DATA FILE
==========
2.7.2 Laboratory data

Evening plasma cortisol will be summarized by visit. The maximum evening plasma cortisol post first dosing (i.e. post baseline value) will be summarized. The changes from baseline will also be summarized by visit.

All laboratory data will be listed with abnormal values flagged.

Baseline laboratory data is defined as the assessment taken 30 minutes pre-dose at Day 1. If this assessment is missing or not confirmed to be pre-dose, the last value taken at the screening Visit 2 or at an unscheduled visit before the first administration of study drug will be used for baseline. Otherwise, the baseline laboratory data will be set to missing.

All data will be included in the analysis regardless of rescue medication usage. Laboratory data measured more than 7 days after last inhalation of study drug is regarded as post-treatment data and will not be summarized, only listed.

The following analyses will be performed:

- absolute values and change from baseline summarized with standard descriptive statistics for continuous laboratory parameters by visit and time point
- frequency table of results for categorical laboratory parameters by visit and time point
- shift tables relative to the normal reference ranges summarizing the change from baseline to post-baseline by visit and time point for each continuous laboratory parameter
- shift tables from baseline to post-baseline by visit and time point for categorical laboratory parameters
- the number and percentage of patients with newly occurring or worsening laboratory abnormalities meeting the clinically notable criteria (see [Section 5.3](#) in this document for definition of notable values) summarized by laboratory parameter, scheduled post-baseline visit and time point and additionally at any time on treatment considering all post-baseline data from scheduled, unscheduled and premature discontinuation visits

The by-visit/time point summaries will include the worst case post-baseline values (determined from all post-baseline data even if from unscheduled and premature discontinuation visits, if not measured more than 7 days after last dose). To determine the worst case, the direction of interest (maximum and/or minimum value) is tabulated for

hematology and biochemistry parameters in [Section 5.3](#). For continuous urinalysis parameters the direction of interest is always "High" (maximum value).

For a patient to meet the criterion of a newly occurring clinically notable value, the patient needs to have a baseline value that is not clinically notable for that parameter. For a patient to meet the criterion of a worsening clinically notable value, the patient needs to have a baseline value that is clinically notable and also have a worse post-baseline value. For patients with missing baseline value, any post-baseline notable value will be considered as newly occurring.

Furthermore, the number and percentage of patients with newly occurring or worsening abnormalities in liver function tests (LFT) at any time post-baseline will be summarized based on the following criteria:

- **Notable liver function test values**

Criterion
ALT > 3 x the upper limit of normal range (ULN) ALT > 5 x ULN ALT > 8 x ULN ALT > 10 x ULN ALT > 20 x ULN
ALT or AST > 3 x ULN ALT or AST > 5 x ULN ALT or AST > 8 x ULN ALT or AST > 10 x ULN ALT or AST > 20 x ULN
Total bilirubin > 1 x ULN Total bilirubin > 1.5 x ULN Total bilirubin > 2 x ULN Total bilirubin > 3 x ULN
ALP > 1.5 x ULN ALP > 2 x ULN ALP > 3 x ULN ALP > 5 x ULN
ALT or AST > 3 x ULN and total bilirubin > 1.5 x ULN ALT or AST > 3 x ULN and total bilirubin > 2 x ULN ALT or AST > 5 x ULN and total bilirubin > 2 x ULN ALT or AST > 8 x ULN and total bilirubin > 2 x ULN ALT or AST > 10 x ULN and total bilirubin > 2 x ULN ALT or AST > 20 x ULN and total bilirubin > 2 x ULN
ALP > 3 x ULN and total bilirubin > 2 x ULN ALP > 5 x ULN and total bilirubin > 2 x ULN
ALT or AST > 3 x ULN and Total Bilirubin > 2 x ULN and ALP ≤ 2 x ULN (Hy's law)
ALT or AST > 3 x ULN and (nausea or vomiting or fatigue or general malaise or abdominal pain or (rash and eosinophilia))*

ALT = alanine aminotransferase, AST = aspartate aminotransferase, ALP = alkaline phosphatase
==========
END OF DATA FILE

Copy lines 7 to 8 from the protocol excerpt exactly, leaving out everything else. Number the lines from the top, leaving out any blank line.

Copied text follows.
- absolute values and change from baseline summarized with standard descriptive statistics for continuous laboratory parameters by visit and time point
- frequency table of results for categorical laboratory parameters by visit and time point